At 11 p.m. central time Sept. 15, the National Hockey League’s (NHL) deadline for a new collective bargaining agreement (CBA) passed, and the players are now officially locked out. Only seven years since a labor dispute wiped out the entire 2004-05 season, this will now be the NHL’s fourth work-stoppage since 1992, and the third under commissioner Gary Bettman. It could also be a potentially fatal blow to a sport which struggles to bring in new fans. The season remains set to begin Oct. 11, but with no sign that either party is willing to compromise, it seems that won’t be the case.
Unlike the last lockout, which resulted in a hard salary cap and a few changes to the rulebook that were implemented to open up the game, this current labor dispute focuses more on the sharing of revenue between the players and the owners. The 04-05 lockout, although a sad time for the hockey community, was somewhat needed, and seemed to spark a noticeable rebirth for the both the NHL and the game of hockey itself.
As hockey became more exciting, interest rose and so did revenue, from $2.2 billion in 2006, to a record $3.2 billion last year (Bloomberg.com). Under the recently expired CBA, the players were entitled to 57 percent of that hockey-related revenue. In a league where more than half of the teams lost money last year, it’s hard not to see why that number won’t work, especially due to the fact that team-value in the NHL has actually increased since the last CBA was put into effect.
According to Forbes.com, the average NHL franchise is now worth about $240 million, yet player salaries are keeping organizations from turning a profit. A player-share closer to that of the NFL and NBA, 48 percent and 50 percent respectively, seems like the best option for a league that may not be able to sustain another lost season.
As stated on Bloomberg.com, the owners’ latest offer to the players was a 47 percent share of league revenue, which did not entice the players, as that would mean a loss of roughly $256 million in salaries next year. In turn, the player’s union proposed a deal linking the players’ portion to revenue growth, with the players’ share of revenue decreasing slightly each year so long as revenue continues to increase.
The NHL’s struggles to cultivate a wider fan base have long been documented. Prior to the start of last season, the average NHL player made $2.4 million, a near million dollar bump from the average salary back in 2005-06 (Bloomberg.com). Even with a much greater share of their leagues’ revenue, the average NHL salary is significantly less than that of the NBA and MLB. Surprisingly, the NFL’s average player-salary is lower than hockey’s at $1.9 million, but that number is skewed due to the increase amount of players in the NFL.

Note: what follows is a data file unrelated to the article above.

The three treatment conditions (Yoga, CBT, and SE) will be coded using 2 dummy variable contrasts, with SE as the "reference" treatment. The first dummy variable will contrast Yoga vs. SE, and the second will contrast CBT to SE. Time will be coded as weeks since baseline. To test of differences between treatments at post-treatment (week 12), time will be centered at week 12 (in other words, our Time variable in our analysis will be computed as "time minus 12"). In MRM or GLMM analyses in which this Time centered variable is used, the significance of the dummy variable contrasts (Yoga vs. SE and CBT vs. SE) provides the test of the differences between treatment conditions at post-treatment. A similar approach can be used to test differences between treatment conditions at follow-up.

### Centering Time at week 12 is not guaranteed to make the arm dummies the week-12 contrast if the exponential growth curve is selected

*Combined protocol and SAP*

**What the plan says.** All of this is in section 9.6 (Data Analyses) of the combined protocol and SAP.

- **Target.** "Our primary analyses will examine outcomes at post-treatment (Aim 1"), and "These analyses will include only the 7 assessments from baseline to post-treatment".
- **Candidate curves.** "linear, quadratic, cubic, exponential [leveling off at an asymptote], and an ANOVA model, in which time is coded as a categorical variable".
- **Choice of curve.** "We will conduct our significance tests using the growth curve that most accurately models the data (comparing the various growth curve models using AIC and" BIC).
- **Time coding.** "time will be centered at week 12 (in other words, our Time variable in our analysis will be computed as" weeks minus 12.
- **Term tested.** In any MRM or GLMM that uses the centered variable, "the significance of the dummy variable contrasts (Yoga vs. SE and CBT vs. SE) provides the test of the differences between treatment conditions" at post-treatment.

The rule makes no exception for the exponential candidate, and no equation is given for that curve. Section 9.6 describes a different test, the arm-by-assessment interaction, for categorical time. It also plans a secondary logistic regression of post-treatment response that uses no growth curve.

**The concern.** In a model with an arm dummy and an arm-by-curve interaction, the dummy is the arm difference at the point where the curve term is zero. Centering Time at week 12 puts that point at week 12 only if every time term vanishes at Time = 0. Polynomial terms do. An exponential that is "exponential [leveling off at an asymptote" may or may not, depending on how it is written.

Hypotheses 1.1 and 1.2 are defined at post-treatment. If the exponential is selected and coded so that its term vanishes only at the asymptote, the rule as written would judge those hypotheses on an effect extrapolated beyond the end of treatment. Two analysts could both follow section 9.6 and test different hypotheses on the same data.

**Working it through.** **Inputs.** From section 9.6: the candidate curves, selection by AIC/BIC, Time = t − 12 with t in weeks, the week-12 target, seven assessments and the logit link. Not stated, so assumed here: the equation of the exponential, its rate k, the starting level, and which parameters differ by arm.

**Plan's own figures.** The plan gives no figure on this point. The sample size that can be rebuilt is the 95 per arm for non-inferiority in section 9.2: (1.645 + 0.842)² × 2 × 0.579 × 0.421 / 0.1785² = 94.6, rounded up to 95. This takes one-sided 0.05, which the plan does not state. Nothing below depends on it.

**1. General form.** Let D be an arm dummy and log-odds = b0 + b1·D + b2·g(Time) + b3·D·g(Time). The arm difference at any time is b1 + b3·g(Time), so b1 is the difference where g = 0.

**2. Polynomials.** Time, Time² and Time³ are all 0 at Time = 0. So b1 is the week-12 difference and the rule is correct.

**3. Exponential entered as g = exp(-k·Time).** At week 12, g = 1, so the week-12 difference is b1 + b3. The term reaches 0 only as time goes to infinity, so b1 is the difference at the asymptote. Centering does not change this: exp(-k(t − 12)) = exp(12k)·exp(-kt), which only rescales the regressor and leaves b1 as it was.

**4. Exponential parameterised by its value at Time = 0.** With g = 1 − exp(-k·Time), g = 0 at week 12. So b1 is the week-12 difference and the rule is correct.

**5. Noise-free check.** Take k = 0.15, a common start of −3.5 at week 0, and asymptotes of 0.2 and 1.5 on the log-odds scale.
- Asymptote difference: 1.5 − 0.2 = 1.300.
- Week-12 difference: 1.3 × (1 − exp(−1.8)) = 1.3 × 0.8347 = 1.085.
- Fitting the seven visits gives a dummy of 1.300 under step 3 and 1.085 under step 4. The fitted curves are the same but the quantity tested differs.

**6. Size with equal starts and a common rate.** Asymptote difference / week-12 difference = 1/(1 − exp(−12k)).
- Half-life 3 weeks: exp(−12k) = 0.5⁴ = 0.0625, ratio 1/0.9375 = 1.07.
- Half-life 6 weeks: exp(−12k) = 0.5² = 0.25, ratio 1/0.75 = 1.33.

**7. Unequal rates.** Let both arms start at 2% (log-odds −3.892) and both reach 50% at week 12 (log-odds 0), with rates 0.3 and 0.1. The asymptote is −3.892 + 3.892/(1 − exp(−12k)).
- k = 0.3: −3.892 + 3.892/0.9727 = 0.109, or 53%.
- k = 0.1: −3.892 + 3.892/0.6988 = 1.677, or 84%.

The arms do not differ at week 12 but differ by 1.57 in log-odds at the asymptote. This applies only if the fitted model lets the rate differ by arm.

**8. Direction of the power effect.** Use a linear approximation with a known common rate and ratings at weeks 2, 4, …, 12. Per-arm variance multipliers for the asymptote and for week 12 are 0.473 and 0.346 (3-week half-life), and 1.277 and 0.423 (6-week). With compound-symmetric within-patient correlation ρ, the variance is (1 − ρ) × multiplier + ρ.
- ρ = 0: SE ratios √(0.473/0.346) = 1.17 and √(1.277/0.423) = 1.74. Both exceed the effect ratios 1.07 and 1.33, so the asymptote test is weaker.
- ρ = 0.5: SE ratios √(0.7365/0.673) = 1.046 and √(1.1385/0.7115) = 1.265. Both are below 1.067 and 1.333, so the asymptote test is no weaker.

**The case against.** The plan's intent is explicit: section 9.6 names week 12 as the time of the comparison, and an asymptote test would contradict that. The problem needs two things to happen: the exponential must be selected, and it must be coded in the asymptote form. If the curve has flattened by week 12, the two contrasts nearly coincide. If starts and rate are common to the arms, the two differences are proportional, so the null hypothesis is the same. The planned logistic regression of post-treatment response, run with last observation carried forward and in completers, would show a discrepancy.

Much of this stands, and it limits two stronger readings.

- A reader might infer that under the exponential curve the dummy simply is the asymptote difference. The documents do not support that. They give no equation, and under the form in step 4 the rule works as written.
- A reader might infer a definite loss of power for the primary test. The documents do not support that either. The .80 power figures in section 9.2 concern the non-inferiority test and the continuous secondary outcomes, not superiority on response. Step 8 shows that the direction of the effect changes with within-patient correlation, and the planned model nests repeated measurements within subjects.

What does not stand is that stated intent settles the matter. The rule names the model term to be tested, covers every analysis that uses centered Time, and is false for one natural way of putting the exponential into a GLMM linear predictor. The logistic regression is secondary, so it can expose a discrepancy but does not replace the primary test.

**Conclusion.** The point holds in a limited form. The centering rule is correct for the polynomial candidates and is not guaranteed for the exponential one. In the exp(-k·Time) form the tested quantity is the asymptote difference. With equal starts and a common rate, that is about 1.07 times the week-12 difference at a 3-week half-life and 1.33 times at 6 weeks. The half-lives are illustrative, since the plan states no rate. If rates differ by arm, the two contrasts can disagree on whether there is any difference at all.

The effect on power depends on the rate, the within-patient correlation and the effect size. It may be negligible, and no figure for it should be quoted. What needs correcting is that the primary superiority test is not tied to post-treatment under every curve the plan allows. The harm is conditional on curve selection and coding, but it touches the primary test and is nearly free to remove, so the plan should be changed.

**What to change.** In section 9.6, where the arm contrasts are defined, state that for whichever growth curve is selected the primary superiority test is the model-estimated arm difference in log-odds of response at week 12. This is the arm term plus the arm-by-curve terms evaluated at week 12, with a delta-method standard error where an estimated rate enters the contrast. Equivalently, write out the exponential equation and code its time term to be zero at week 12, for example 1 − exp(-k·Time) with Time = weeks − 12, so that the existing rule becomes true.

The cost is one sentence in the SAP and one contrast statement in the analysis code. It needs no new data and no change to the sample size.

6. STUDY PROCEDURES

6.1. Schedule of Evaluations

Bottom line: the NHL’s stars aren’t making nearly what the biggest names in other sports are. In fact, out of the Forbes list of the 100 highest paid athletes, none play hockey. None. Not even Sidney Crosby, who, after agreeing to an extension with Pittsburgh Penguins this summer, netting him $104.4 million over the next twelve years, cracked the list. Now, while that figure does only include Crosby’s salary, Lebron James, who was fourth on Forbes’ list, will make $53 million in total earnings this year alone.
It’s obvious that player salaries are what’s crippling the NHL, and even though a more evenly shared revenue means a significant pay-cut, the players need to think long-term. Giving up more now would hopefully result in a more stable league, and potentially lead to higher salaries down the road. However, continuing under a CBA similar to the one which just expired, could very well ensure future labor disputes.
In response to the passed deadline, the NHL issued a statement Sept. 16 saying, “This is a time of year for all attention to be focused on the ice, not on a meeting room… we owe it to each other, to the game and, most of all, to the fans.”
For right now, all fans can do is remain optimistic and pray that an agreement is reached sometime within the next month or so. Unlike seven years ago, this current lock out could be too much for the NHL to bounce back from.